“To go to Minnesota and to beat them when no one in the league thought we could do it,” Tuggle said. “Only our Falcons’ family thought that we could go up there and take them Dirty Birds and beat the Minnesota Vikings.
“That’s what we did.”
After Andersen’s 38-yard field goal sailed through the uprights, bedlam ensued.
“I can remember laying on the turf,” Tuggle said. “Chuck Smith was on top of me. I said, ‘I can’t believe we are going to the Super Bowl.’ There were some great memories.”
But the Viking had their 20-year celebration.
“They sure did,” Tuggle said. “It was a little disappointing why we didn’t do it here in Atlanta. I don’t know why the organization didn’t celebrate the 20th year. But I did see that Minnesota did celebrate although they lost the championship and we won it.
“I thought that was pretty ironic, but it was just weird like that. It is a memory that will last a lifetime that I have and that’s the most important thing.”
The trip to Super Bowl ended with a 34-19 loss to the Broncos on Jan. 31, 1999.
“We couldn’t put it in the end zone,” Andersen said. “It’s not something that I like to talk a lot about. As great as the NFC championship was, the Super Bowl was the polar opposite.”
The Falcons’ win over the Vikings helped to usher in a new era in the NFC.
Before that win, the NFC had been dominated by the NFC East and San Francisco for the previous decade. The NFC East teams – Dallas (three), Washington (one) and the New York Giants (one) -- won NFC titles. San Francisco won three and Green Bay two.
“At the time there was no parity,” Smith said. “It was always Dallas or San Francisco. … It gave the Rams hope. It gave Tampa hope. It gave the Ravens hope. … Before we got there no one would have dreamt the Saints would ever win a Super Bowl. Never. No one could even dream that Tampa could (win a Super Bowl). When we went, I think it opened up a lot of eyes.”
The Falcons had major swagger as the “Dirty Bird” dance was sweeping the nation.
“I was talking to Isaac Bruce (of the St. Louis Rams), and he said when we realized that we could compete with you’ll, even though you beat us, we knew we had a shot to get there,” Smith said. “So, the ‘Greatest Show on Turf,’ we motivated those guys by whipping them, and they came back and whupped us.”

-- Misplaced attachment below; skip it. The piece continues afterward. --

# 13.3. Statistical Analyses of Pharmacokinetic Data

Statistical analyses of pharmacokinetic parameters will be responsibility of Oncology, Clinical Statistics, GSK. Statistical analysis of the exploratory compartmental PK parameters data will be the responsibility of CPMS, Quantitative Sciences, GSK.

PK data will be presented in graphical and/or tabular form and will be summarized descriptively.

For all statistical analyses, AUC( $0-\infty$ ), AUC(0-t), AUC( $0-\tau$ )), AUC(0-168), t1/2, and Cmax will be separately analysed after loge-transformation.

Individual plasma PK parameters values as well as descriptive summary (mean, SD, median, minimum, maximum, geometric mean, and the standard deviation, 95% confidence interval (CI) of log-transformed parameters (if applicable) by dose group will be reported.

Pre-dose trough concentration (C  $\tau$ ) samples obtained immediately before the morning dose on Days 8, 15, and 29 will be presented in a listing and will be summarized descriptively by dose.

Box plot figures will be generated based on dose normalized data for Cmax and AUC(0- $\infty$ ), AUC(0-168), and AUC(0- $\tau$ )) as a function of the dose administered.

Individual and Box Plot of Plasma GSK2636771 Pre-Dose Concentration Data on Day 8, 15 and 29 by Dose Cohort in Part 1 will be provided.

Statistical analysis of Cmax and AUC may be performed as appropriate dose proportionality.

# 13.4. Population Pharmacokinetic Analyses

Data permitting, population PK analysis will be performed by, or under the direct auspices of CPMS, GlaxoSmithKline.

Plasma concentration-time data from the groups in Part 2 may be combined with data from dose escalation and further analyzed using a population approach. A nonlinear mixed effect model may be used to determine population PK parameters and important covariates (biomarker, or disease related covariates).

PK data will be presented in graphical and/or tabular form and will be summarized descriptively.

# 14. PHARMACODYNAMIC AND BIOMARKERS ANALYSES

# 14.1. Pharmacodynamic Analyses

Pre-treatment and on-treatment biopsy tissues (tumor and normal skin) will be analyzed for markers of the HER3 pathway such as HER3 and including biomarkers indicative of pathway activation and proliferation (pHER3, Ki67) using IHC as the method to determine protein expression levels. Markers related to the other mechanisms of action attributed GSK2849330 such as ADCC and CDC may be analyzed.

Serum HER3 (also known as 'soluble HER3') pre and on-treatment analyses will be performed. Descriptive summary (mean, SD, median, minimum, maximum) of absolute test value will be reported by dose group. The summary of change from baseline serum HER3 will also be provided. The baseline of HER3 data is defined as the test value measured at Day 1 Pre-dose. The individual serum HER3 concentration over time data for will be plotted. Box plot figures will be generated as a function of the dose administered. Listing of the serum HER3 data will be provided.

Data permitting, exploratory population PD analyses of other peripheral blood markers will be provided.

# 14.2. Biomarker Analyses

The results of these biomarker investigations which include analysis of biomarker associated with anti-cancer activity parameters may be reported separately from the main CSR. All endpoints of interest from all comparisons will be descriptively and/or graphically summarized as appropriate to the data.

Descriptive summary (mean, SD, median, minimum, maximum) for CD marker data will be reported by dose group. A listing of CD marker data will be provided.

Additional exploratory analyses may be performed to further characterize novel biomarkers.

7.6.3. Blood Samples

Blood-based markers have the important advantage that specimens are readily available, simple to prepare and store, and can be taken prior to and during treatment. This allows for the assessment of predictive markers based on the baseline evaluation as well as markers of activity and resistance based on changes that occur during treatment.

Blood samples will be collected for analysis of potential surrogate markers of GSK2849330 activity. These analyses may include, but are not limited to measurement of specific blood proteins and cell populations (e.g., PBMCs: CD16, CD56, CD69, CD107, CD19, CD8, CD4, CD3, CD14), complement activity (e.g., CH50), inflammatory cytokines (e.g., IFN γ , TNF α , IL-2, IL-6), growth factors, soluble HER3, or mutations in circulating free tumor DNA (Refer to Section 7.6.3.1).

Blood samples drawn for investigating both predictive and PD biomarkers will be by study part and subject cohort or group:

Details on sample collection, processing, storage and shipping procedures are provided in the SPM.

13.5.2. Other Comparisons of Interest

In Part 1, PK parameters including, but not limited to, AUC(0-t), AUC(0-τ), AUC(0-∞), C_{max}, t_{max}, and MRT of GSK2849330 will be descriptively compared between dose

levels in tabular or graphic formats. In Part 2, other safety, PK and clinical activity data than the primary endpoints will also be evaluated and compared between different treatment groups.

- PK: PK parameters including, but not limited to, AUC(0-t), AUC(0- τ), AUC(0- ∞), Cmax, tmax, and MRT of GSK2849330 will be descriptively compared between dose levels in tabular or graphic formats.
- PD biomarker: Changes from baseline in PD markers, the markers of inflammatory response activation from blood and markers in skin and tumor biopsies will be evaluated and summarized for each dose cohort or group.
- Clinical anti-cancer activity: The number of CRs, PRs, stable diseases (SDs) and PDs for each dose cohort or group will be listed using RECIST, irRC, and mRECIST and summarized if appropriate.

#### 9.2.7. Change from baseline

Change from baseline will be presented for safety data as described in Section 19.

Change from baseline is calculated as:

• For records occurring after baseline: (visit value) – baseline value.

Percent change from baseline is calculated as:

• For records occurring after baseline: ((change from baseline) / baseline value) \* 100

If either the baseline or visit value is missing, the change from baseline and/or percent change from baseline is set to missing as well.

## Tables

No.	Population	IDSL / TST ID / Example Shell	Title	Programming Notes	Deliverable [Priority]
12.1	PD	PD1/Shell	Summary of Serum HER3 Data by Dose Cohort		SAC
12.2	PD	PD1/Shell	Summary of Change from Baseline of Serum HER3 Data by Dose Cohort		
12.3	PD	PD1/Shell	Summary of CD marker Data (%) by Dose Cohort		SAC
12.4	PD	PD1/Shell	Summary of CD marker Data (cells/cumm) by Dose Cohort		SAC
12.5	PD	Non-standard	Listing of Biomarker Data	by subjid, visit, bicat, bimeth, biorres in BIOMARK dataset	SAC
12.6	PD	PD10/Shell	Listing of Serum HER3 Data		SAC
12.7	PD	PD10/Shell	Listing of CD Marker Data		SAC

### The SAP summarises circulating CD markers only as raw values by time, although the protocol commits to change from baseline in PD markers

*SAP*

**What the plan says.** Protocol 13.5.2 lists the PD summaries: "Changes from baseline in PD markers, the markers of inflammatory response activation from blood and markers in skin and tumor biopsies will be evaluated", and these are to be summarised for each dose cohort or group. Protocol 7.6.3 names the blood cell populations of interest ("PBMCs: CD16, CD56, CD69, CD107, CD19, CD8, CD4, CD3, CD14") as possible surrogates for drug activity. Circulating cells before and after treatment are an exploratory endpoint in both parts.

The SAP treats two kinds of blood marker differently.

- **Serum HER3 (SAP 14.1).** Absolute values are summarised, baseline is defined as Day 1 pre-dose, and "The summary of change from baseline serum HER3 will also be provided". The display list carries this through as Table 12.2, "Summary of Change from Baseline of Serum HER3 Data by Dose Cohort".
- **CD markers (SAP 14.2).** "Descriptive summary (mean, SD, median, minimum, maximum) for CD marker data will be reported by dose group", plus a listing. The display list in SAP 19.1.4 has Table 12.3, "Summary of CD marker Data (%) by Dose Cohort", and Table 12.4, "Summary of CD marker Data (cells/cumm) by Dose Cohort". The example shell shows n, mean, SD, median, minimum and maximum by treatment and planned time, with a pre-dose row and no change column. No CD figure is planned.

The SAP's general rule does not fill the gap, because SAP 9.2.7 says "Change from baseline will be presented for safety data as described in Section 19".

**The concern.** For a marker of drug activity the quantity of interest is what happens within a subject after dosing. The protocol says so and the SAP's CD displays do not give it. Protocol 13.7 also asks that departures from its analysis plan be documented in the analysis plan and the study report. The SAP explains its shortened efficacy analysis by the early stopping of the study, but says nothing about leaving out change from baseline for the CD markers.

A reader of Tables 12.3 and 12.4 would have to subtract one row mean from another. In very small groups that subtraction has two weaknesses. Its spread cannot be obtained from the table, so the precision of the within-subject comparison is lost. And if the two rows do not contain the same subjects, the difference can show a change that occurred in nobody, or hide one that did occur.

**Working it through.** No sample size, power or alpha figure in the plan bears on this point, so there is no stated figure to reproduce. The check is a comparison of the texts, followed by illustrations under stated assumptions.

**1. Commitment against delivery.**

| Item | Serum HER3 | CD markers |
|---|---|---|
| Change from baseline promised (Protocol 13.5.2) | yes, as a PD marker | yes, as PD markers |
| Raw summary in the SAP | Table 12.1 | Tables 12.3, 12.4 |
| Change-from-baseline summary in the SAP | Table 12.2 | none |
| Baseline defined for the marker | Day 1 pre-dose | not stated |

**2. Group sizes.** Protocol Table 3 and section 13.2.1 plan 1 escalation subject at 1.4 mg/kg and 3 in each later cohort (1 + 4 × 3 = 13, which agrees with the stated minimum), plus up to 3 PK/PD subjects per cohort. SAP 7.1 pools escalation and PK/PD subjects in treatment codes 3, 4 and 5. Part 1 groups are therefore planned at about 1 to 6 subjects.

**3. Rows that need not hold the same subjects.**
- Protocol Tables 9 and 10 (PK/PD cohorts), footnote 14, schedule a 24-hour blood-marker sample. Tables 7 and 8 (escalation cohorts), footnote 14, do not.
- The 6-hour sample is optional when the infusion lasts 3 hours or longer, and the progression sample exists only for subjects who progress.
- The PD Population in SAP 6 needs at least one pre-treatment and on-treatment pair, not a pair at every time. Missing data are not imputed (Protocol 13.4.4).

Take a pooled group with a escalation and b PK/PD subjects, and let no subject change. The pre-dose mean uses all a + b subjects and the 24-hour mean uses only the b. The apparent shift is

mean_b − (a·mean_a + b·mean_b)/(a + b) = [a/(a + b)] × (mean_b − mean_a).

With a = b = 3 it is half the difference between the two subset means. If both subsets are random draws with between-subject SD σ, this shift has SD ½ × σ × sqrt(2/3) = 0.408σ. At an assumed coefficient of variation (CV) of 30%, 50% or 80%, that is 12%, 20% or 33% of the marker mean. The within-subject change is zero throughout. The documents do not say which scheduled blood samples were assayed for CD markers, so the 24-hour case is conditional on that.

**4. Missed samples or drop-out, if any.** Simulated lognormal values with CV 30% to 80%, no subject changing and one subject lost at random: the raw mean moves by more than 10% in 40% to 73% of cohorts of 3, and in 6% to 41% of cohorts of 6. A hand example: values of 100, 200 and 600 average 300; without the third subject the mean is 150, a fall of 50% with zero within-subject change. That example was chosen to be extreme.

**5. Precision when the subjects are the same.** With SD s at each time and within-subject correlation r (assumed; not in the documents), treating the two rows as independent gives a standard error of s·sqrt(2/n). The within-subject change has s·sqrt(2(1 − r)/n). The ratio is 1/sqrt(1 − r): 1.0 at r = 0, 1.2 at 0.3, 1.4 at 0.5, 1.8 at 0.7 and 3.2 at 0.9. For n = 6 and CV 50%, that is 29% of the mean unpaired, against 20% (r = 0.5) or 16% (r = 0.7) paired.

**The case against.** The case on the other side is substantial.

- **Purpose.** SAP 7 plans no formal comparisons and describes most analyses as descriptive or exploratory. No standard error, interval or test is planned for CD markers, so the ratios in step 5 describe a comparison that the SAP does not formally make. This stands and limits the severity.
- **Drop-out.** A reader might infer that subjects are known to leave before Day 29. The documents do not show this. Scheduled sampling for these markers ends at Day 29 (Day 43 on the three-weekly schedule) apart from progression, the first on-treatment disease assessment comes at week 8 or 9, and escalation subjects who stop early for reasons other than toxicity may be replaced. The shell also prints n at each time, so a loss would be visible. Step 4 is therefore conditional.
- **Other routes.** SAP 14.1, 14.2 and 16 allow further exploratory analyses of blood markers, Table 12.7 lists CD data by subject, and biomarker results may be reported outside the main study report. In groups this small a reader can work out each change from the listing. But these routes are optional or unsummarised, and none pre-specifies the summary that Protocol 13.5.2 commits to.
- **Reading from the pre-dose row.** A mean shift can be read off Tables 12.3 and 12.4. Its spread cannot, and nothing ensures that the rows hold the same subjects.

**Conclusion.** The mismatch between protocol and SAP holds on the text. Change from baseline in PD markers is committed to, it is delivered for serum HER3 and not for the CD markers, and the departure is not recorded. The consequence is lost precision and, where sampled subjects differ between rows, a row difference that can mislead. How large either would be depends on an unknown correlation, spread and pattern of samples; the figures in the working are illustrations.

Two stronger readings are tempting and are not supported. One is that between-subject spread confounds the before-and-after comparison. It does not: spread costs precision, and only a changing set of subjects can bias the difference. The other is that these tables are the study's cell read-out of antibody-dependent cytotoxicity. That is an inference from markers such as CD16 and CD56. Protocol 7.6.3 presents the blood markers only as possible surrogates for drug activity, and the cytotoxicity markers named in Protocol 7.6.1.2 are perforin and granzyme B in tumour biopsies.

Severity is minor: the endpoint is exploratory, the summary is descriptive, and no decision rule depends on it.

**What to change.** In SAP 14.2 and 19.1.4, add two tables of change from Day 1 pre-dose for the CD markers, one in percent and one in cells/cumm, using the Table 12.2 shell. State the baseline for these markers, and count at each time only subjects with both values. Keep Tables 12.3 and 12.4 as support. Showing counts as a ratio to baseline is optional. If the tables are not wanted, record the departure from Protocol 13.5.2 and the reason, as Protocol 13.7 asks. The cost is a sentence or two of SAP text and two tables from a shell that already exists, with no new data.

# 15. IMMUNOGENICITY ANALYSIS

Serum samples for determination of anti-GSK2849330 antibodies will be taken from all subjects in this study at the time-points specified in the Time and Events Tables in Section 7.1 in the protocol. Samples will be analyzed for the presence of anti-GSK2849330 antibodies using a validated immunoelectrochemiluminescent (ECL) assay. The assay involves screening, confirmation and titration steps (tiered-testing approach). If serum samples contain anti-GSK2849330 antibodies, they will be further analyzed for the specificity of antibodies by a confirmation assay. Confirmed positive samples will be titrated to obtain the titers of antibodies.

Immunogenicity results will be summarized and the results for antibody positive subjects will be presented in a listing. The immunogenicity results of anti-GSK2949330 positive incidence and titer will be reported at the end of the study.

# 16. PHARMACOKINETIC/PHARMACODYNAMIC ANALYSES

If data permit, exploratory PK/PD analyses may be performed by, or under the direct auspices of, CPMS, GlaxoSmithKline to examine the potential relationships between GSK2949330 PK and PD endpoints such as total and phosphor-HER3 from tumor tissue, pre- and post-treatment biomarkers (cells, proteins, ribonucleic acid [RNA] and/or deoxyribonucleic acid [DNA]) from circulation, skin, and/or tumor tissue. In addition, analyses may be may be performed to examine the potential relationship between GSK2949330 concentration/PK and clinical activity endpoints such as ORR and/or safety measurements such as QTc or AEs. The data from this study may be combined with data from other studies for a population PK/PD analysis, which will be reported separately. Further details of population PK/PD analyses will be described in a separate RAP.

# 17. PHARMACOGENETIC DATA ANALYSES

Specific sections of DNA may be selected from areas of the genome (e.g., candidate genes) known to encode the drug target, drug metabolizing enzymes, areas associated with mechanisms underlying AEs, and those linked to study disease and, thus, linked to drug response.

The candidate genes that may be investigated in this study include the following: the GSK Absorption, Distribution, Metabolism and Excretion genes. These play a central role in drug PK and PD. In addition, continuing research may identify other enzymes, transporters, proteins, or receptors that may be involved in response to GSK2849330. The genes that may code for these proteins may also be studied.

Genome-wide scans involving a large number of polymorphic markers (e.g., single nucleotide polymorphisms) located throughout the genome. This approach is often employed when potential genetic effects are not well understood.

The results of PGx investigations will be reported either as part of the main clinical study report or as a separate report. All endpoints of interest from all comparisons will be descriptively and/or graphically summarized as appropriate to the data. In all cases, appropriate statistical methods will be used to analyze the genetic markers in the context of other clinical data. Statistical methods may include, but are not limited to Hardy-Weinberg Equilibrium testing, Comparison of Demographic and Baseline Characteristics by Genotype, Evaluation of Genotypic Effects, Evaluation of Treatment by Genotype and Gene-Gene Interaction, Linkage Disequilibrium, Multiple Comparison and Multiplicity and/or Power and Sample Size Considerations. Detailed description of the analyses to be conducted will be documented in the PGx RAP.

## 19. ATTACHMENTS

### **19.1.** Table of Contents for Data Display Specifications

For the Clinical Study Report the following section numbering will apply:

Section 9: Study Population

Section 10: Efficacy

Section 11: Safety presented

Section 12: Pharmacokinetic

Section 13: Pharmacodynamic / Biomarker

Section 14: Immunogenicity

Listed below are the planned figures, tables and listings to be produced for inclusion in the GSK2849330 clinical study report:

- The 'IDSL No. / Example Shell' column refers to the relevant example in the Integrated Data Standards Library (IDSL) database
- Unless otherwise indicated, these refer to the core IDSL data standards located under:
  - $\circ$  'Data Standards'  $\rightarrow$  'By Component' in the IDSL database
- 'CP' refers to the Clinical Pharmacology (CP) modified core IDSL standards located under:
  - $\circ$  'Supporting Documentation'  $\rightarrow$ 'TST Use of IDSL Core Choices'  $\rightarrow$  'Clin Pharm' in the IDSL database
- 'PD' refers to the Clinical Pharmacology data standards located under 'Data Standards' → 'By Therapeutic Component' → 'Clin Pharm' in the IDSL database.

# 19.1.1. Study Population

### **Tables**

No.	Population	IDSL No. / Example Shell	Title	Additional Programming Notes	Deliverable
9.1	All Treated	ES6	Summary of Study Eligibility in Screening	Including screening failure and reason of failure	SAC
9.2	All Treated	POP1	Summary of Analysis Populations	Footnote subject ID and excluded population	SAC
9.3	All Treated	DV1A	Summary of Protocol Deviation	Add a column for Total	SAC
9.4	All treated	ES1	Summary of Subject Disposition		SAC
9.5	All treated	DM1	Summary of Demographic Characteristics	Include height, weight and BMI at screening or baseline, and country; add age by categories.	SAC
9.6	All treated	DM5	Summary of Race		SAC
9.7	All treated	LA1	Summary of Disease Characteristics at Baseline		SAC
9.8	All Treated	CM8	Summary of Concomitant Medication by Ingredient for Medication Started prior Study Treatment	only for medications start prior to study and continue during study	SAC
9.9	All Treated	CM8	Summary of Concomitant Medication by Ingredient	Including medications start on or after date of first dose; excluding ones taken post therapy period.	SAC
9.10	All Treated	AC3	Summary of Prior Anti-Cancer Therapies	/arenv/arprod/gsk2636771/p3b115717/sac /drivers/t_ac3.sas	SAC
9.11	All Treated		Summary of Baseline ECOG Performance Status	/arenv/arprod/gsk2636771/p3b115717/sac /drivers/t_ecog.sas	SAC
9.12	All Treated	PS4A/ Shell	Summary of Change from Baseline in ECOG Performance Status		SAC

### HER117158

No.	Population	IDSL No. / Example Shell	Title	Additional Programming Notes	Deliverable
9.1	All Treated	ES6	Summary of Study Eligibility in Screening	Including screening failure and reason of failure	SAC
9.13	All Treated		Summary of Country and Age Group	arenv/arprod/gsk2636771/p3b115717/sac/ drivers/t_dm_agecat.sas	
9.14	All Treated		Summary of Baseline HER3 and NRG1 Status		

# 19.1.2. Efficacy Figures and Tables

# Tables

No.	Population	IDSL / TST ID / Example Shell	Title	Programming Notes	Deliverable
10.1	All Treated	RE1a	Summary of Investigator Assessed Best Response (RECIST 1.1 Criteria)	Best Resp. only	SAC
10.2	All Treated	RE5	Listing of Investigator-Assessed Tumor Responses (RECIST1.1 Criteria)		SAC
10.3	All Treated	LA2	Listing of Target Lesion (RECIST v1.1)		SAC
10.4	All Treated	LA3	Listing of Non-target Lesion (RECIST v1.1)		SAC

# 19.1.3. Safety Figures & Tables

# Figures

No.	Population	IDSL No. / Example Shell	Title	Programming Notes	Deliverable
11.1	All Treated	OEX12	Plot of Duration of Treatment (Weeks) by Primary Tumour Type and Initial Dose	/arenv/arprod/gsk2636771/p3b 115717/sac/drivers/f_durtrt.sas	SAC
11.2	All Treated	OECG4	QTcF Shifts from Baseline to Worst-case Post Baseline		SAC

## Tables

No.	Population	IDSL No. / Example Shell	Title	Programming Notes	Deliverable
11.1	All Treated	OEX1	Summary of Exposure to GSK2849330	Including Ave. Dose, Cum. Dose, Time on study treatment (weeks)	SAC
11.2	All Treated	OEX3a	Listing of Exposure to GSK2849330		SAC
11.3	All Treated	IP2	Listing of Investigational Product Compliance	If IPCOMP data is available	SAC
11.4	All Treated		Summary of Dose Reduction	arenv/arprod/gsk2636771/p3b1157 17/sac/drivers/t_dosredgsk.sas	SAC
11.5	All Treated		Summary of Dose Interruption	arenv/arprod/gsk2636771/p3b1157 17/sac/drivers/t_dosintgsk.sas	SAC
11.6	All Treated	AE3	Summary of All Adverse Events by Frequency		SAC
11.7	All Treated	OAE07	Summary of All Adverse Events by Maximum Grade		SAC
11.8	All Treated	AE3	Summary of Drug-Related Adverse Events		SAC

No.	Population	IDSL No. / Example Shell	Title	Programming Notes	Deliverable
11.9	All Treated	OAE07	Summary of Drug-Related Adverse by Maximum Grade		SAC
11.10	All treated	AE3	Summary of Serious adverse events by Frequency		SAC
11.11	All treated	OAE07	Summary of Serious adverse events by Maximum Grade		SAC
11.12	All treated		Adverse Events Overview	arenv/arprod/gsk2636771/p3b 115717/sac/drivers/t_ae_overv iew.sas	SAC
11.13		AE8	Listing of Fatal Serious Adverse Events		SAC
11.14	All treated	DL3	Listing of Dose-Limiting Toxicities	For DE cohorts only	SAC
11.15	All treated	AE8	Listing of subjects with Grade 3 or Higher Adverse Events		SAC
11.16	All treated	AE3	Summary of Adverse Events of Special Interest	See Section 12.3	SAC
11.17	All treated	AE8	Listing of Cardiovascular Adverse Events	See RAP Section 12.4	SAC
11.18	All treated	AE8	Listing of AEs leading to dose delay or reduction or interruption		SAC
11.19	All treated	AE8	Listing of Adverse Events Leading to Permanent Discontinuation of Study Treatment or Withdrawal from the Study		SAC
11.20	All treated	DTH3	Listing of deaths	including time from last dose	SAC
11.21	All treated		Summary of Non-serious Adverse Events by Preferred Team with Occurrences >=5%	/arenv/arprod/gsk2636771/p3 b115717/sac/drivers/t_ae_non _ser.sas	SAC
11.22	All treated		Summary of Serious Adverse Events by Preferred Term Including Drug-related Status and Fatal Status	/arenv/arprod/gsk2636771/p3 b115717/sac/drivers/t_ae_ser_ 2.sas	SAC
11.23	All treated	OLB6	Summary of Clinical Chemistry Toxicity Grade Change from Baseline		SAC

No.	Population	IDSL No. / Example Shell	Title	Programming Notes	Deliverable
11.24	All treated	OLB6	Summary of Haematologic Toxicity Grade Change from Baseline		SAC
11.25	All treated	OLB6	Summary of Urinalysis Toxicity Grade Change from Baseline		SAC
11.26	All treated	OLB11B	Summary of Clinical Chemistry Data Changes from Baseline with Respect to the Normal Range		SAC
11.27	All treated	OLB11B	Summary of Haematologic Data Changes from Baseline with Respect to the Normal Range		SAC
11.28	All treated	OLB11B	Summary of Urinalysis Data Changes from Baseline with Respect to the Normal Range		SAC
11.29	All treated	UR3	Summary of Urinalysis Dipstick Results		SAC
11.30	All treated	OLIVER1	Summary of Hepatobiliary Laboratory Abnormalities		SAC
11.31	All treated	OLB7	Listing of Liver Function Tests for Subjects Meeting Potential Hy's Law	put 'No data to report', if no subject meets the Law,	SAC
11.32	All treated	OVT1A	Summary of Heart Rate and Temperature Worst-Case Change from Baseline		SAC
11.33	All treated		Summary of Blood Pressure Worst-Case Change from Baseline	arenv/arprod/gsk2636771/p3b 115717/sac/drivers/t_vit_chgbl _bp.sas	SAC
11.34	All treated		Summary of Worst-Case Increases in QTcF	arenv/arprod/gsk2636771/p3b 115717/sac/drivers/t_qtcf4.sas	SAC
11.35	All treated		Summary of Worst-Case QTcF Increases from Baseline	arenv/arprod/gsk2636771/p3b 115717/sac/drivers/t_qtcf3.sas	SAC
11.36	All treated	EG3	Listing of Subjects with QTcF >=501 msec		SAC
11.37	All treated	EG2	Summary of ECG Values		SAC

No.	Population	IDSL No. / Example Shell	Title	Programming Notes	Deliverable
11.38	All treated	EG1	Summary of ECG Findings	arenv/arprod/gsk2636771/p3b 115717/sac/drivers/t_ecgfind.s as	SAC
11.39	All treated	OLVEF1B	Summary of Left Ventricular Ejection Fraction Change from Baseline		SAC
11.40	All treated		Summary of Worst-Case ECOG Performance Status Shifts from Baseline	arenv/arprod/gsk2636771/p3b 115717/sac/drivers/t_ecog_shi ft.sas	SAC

Instead of the Dirty Ram, they picked the “Bob and Weave” for the touchdown celebration.
“The point that I’m real proud about is at the time the organization went out and did whatever it took to the right players ... but the real blessing of that ’98 team was that team was built and it came together,” Smith said. “It came together over lots of years, lack of success, shortened success, we’d have some success, then we wouldn’t have success. But there are a lot of reasons why that team was special because it took years of friendships and drafts.
“It was really an awesome time with friends and guys who wanted to bring a championship to Atlanta. We brought the NFC championship here.”
The 1998 team would like to see the past team linked to the current teams and bridge the two eras in front of the fans in the new billion stadium.
“The fans deserved to see their team in a different light,” Smith said. “We started the foundation that continued through the Mike Vick years. We started a fan base that believed that it could be done.
“The Falcons fans had been looking for a Super Bowl for a long time, and I’m just glad that we were the start of that it can be done and it can be done in Atlanta.”
It was the Falcons’ only NFC title until the 2016 team beat Green Bay 44-21 on Jan. 17, 2017. That team, which had an 11-5 regular season, went on to lose 34-28 in Super Bowl LI after leading the game 28-3.
While the Falcons are still in search of the franchise’s first Super Bowl title, the 1998 team is awfully proud of the breakthrough season from 20 years ago.